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Take Five: Dayna Stephens Triumphs at the Village Vanguard, and Joe Locke Takes a Stand

Along with the latest from Rob Mazurek’s Exploding Star Orchestra, jazz-vocal supergroup säje, and keyboard whiz kid Justin Lee Schultz.

Dayna Stephens Quartet, “You Are Me Blues”

Whenever an artist plays their first week at The Village Vanguard, it’s often pegged as a rite of arrival. Maybe that’s a jazz-world cliché; maybe it overstates the case. But when you happen to catch a great set during one of these debuts, the weight of intention and the spirit in the air can combine to create that momentous feeling: a sense of mmhmm, that’s right.

For the moment, of course, the Vanguard is open only in a virtual sense, and its excellent livestream series hasn’t featured any first-timers. So we should feel all the more grateful for Right Now! Live at the Village Vanguard, which tenor saxophonist Dayna Stephens will release this Friday on his label, Contagious Music. (He came up with that name in a gentler time.)

Stephens made his Vanguard debut in February of 2019, a year that also saw him claim “Rising Star – Tenor Saxophone” in the DownBeat Critics Poll. Leading a blue-chip quartet with pianist Aaron Parks, bassist Ben Street and drummer Gregory Hutchinson, he revisited compositions from across his discography — and introduced a few new ones, including “You Are Me Blues,” which premieres here. 

The tune has a deceptively simple melody that Stephens and Parks both use as a springboard, while the rhythm team is cooking beneath. (Don’t miss Stephens’ stutter-keening reentry after the bass solo, about five minutes in.) You’d be right to locate a flicker of influence from the Branford Marsalis Quartet, but the ease and depth of the performance are genuine. Stephens already sounds sumptuously at home in the hallowed room; watch for a repeat booking, via livestream, soon.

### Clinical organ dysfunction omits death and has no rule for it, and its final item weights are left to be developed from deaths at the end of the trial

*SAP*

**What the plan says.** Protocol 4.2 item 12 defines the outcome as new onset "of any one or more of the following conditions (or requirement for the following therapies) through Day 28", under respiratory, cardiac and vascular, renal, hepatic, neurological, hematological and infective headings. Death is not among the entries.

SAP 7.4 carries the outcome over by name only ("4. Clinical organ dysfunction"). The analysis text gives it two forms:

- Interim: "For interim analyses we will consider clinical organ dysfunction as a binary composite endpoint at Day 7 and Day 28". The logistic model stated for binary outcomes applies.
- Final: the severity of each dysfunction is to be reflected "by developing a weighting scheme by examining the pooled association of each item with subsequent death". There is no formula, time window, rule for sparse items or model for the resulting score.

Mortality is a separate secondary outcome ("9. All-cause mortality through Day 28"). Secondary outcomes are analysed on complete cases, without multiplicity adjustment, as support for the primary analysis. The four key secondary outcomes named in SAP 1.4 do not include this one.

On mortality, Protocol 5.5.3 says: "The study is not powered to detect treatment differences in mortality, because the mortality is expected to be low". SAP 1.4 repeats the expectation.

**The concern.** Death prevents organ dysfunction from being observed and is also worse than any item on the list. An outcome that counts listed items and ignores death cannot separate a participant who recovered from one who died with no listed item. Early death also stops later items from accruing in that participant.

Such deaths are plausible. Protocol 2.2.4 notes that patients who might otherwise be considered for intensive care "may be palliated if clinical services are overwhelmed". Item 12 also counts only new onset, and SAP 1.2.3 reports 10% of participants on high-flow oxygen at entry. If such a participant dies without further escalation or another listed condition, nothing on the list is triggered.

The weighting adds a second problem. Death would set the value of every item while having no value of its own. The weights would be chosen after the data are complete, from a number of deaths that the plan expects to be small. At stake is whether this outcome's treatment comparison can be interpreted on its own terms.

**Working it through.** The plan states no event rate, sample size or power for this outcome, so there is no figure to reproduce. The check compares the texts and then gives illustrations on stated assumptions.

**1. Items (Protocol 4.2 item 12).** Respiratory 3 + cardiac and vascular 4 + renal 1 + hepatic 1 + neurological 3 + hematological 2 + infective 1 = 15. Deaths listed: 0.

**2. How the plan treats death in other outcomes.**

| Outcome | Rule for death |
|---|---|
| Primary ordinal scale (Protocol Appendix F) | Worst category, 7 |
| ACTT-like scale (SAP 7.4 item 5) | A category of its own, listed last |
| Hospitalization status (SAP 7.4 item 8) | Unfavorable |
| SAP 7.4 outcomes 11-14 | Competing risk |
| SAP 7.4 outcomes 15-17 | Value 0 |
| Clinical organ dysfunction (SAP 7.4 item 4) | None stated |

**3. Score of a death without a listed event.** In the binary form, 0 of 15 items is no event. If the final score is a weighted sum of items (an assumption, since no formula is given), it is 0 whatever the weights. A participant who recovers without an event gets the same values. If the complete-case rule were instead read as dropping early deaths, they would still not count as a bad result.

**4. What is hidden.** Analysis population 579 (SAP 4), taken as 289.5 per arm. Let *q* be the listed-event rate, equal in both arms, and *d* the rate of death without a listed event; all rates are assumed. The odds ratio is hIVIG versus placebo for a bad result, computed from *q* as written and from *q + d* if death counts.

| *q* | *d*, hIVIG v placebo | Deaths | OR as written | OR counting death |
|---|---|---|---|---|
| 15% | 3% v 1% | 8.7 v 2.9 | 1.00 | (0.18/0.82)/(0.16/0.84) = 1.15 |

Rob Mazurek and Exploding Star Orchestra, “A Wrinkle In Time Sets Concentric Circles Reeling”

Cornetist and composer Rob Mazurek has been so productive lately that it came as a shock to realize that Exploding Star Orchestra, his flagship, last released an album five years ago. The realization was due to some welcome news: the impending landfall of Dimensional Stardust, which will be released on Nov. 20 through International Anthem and Nonesuch. The first single, “A Wrinkle In Time Sets Concentric Circles Reeling,” was unveiled last week.

Mazurek doesn’t play on the track, which deftly deploys the members of his 11-piece cohort, including flutist Nicole Mitchell, vibraphonist Joel Ross, pianist Angelica Sanchez and guitarist Jeff Parker. The voiceover is written and performed by Damon Locks; the video, by Mikel Patrick Avery, captures a sense of intrepid, capacious wonder that Mazurek recognizes in his 5-year-old daughter.

säje, “Jolene”

A little over a year ago, Sara Gazarek stopped by Singers Unlimited with Michael Bourne to talk about her new album, Thirsty Ghost. Among the highlights of her session was a performance of Dolly Parton’s “Jolene,” which she’d rearranged with pianist Geoff Keezer. (Find it at 12:20 in the show archive.) Now there’s an even more daring revision of the tune courtesy of säje, a new jazz-vocal supergroup formed by Gazarek, Amanda Taylor, Johnaye Kendrick and Erin Bentlage.